Many families believe religion plays an essential role in childhood moral development. But children of religious parents may not be as altruistic as those parents think, according to a new international study from the University of Chicago published Nov. 5 in Current Biology.
A team of developmental psychologists led by Prof. Jean Decety examined the perceptions and behavior of children in six countries. The study assessed the children’s tendency to share—a measure of their altruism—and their inclination to judge and punish others for bad behavior.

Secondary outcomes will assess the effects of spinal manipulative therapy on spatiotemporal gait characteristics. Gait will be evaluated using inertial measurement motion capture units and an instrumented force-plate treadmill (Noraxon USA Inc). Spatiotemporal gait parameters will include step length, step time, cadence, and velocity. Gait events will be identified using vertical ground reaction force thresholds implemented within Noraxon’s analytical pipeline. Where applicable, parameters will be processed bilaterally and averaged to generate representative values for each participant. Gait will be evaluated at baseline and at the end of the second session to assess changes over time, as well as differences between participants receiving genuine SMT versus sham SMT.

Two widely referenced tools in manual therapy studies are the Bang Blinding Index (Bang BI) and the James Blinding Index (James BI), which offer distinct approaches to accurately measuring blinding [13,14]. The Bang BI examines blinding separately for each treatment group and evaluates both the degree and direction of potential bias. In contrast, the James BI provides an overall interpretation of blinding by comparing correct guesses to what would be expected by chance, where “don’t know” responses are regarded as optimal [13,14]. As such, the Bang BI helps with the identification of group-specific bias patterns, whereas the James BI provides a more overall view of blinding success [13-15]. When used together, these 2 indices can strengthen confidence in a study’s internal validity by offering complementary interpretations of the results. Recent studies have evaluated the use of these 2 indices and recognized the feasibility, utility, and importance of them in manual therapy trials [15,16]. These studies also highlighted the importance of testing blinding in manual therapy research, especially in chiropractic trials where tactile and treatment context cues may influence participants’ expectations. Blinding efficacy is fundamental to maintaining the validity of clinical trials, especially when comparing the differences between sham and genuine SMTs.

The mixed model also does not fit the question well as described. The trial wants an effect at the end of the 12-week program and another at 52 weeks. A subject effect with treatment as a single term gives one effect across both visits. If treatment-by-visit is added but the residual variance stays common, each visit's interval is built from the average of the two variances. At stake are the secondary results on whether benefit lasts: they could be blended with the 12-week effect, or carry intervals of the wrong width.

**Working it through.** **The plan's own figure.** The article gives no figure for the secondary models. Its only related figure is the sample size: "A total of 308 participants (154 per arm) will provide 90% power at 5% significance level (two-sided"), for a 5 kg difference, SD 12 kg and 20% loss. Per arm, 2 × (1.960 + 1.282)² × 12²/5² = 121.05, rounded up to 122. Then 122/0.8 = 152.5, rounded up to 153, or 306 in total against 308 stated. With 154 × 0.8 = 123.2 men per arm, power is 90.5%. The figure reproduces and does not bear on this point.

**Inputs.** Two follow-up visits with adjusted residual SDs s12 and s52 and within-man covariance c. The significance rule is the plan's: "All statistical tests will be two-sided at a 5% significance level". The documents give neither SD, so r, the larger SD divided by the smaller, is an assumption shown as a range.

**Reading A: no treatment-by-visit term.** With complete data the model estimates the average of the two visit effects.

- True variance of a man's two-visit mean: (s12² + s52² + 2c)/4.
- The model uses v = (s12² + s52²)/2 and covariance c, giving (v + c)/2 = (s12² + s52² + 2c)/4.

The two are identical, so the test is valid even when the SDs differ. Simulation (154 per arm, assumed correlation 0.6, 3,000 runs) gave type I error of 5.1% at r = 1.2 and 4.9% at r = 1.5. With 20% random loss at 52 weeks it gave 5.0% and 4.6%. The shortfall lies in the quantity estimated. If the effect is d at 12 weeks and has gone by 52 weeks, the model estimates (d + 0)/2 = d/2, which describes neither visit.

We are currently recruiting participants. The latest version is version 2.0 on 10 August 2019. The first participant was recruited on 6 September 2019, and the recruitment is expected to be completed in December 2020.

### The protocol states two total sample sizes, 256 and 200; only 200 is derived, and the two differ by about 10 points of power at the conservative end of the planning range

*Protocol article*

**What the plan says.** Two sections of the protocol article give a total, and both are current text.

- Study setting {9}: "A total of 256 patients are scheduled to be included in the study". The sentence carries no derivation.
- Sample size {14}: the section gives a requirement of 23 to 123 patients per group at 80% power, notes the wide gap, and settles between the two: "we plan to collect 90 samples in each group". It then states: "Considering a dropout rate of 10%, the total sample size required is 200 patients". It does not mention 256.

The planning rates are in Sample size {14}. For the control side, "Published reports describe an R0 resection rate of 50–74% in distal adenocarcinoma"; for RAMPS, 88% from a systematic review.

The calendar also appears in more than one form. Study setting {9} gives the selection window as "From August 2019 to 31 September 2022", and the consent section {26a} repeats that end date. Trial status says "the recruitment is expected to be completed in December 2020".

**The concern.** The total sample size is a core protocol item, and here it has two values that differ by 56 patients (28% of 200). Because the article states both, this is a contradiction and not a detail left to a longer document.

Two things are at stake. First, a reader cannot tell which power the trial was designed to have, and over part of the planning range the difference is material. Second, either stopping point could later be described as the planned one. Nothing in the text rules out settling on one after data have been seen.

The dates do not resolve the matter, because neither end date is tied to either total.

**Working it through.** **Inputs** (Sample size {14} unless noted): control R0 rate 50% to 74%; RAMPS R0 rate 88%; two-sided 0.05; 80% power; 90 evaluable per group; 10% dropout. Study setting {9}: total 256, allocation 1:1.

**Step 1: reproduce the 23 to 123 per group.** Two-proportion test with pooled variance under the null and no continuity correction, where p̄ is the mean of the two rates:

Children from religious families were less likely to share with others than were children from non-religious families. A religious upbringing also was associated with more punitive tendencies in response to anti-social behavior.
The results were at odds with the perceptions of religious parents, who were more likely than non-religious parents to report that their children had a high degree of empathy and sensitivity to the plight of others.
“Our findings contradict the common-sense and popular assumption that children from religious households are more altruistic and kind toward others. In our study, kids from atheist and non-religious families were, in fact, more generous,” said Decety, the Irving B. Harris Distinguished Service Professor in Psychology and Psychiatry and the College and director of the University of Chicago Child NeuroSuite.
The study included 1,170 children between ages 5 and 12, from six countries—Canada, China, Jordan, South Africa, Turkey and the United States.